Social Media continues to create lots of conversations relative to when and how businesses will engage in the conversations. As you read some blogs there are people who believe that Social Media hasn’t gone mainstream while others believe it has already gone mainstream. While there are lots of opinions there is also facts to consider.
The company’s polling indicates 2008 has marked significant growth for social media, with a decided majority of users now taking part. A consumer poll done in the second quarter found that 75 percent of Internet users participate in some form of social media, up from 56 percent in 2007.
Adoption rates vary by the type of activity. For example, Forrester found large growth in participation among those reading blogs and writing product reviews. “Spectator” rates jumped from 48 percent to 69 percent. Likewise, those identifying themselves as “critics” increased from 25 percent to 37 percent.
Yet other areas saw more modest increases. Maintaining RSS feeds and tagging Internet content remain far from the norm. Just 19 percent fell into that “collector” category, up from 12 percent a year ago.
Rates of content creation have slowed considerably. Those publishing a blog or personal Web page saw incremental growth: 21 percent versus 18 percent. In fact, blogging grew just 10 percent, well behind the 39 percent growth in starting a social network profile. Still, blogs remain a highly popular form of social media: 48 percent of respondents said they have read one, a nearly 50 percent increase from 2007.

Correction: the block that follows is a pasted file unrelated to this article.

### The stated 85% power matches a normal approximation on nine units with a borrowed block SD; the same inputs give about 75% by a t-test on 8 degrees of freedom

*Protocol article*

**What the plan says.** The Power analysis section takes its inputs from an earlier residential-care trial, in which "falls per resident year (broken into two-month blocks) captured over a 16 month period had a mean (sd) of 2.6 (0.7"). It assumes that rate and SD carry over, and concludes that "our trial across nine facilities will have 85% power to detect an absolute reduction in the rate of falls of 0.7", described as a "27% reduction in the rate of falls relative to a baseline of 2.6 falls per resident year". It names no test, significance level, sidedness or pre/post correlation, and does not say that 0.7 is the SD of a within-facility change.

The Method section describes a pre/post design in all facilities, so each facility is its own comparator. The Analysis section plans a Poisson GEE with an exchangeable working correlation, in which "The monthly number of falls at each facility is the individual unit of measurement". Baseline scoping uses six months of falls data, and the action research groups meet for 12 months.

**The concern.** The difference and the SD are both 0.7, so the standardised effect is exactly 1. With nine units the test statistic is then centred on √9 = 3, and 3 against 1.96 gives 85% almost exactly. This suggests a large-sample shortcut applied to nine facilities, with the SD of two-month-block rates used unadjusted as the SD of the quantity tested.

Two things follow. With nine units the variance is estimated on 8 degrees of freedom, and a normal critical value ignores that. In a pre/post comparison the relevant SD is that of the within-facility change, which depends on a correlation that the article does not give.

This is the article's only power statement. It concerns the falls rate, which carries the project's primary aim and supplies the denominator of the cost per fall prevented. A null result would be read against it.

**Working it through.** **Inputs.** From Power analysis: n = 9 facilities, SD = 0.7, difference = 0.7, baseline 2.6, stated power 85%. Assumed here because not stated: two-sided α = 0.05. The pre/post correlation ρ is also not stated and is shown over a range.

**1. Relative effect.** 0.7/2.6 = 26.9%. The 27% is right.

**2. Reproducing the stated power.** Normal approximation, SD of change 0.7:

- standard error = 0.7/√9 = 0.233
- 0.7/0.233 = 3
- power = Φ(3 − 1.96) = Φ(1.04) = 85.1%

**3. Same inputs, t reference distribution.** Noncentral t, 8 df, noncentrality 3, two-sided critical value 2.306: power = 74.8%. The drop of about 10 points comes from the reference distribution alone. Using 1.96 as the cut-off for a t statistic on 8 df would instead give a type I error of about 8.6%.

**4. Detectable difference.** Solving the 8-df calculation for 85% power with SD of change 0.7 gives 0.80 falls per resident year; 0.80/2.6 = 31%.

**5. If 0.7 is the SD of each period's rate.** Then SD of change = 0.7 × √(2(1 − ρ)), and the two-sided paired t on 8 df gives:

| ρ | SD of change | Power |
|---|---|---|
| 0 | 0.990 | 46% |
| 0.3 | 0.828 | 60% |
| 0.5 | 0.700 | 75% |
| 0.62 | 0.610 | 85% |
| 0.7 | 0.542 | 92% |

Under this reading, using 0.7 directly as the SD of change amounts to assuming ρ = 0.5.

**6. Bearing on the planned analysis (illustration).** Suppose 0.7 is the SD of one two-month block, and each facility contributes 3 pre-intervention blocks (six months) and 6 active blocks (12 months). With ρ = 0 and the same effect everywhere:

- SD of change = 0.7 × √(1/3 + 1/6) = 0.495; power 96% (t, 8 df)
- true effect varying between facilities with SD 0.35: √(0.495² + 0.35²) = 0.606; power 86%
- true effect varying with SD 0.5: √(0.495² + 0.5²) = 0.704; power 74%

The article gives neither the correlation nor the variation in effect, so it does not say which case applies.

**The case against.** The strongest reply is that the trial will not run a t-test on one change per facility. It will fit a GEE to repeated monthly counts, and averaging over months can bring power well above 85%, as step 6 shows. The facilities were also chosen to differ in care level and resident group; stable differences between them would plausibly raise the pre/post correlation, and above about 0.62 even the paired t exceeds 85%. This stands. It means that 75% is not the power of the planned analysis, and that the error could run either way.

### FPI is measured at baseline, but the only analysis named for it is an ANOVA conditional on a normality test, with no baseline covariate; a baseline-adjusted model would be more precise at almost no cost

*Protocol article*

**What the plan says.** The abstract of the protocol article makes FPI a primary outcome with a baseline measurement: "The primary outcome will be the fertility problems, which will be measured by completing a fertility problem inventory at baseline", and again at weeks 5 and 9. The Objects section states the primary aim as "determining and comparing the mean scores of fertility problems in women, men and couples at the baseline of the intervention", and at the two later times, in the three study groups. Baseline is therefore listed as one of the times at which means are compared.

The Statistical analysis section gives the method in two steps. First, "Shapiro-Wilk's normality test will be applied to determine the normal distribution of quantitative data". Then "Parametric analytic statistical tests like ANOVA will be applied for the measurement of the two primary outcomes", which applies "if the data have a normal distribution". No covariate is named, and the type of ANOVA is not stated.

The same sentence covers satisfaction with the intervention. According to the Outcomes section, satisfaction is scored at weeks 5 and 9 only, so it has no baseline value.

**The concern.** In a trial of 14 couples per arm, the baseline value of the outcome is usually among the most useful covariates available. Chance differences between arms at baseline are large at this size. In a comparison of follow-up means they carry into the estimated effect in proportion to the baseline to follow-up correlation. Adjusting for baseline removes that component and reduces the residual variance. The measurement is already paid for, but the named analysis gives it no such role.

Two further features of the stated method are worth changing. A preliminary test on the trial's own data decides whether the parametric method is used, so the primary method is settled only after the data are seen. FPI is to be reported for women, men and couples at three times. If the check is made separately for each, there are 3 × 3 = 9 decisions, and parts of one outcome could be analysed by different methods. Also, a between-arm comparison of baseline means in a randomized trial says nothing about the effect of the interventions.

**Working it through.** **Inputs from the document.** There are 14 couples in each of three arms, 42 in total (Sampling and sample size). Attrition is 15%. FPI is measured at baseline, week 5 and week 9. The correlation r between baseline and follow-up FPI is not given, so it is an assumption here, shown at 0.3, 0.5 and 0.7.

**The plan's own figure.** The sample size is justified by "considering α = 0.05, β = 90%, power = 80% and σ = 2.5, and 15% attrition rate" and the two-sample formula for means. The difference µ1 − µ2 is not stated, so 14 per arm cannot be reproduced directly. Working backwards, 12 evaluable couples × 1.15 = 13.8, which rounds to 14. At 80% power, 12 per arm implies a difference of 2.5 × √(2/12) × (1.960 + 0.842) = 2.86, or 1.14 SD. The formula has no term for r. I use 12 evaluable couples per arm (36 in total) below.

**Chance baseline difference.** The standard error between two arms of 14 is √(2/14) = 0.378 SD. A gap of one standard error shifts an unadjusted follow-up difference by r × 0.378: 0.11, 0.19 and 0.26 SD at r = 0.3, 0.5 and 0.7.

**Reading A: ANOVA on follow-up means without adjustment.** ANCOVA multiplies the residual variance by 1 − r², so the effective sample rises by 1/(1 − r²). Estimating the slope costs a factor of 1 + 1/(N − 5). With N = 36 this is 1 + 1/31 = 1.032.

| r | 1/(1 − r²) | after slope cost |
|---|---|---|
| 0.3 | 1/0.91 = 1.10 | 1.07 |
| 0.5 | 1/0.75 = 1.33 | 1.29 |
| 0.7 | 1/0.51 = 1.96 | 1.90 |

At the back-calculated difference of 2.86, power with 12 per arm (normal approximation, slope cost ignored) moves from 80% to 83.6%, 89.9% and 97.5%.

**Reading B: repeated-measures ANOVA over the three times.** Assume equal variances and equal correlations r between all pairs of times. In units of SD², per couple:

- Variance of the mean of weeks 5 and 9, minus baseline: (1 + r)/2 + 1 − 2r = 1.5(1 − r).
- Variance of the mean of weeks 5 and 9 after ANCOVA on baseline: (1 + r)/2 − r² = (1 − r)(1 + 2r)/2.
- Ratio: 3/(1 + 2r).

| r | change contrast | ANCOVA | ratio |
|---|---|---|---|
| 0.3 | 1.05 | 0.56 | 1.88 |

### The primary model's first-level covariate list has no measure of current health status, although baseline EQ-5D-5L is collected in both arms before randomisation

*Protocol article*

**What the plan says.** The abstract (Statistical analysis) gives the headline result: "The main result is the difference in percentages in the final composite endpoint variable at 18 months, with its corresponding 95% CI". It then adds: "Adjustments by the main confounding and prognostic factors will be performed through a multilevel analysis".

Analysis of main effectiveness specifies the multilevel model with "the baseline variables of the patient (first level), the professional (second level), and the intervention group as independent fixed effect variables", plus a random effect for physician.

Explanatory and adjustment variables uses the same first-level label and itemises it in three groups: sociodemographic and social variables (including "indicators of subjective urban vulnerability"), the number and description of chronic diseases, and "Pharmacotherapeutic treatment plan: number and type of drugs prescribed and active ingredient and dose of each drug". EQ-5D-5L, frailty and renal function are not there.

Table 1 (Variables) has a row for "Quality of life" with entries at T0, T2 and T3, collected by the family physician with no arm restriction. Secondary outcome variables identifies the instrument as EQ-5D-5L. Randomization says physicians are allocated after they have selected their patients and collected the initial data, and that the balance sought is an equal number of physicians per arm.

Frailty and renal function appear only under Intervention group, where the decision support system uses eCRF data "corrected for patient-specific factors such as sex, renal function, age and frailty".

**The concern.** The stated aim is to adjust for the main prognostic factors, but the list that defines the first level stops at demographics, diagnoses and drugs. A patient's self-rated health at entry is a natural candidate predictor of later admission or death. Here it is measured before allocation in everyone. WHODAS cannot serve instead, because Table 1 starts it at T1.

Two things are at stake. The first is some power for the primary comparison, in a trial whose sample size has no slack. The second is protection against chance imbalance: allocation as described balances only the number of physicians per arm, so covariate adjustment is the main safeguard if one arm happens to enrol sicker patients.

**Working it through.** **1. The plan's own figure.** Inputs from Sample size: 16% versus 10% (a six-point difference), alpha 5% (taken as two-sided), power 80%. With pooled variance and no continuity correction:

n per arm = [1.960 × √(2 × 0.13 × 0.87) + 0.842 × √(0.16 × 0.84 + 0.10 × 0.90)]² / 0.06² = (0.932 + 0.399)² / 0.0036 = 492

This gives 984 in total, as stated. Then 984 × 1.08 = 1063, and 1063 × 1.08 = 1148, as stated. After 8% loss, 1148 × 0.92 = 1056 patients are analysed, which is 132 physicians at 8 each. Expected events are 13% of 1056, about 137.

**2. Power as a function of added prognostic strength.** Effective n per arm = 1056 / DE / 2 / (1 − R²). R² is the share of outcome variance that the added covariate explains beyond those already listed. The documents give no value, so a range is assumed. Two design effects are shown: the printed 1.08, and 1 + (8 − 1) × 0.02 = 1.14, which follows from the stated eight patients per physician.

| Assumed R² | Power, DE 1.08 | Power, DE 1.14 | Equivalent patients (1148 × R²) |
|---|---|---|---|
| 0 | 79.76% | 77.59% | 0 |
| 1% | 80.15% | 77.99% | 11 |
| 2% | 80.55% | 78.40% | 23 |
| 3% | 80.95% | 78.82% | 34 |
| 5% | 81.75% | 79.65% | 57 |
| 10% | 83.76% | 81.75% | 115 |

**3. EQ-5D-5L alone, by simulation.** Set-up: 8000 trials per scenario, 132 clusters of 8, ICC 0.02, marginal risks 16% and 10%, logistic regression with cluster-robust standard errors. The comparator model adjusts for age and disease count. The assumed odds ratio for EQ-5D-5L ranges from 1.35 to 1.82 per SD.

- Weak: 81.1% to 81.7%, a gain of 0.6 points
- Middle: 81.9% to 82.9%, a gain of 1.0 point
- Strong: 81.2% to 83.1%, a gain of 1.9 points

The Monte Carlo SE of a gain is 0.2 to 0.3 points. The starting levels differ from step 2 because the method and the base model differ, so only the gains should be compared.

In another sign that social media has gone mainstream, Forrester found the participation gap narrowing among age groups, though younger demographics still rate higher. Forrester found 35-44-year-olds increasingly entered the ranks of critics, joiners and spectators.
Where Is Your Business?
While the data from the Forrester reports reflects “people’s” participation in social media there is still a significant cap in businesses using and participating in social media. Afterall, businesses are organizations of people and for businesses to thrive they need to be present in the markets of people. Yet business leaders have historically expected the people to follow them rather than they follow the people. Consider common marketing tactics of the past. Each aimed at bringing people to the business through tricks of the trade, promises and slick advertising. Now the people are in charge and effectively bringing business to them. Equipped with conversational rivers of influence, the people have created a reversal in the attention process.
Instead of your business seeking to get people’s attention the people are now getting your attention. How will you respond? Will your response spark an engaging conversation or create a negative reaction from the people. Will your response reflect your ability to listen and understand what the people are saying? What they care about? If your response is not real then don’t be surprised how unreal the people can be.
What say you?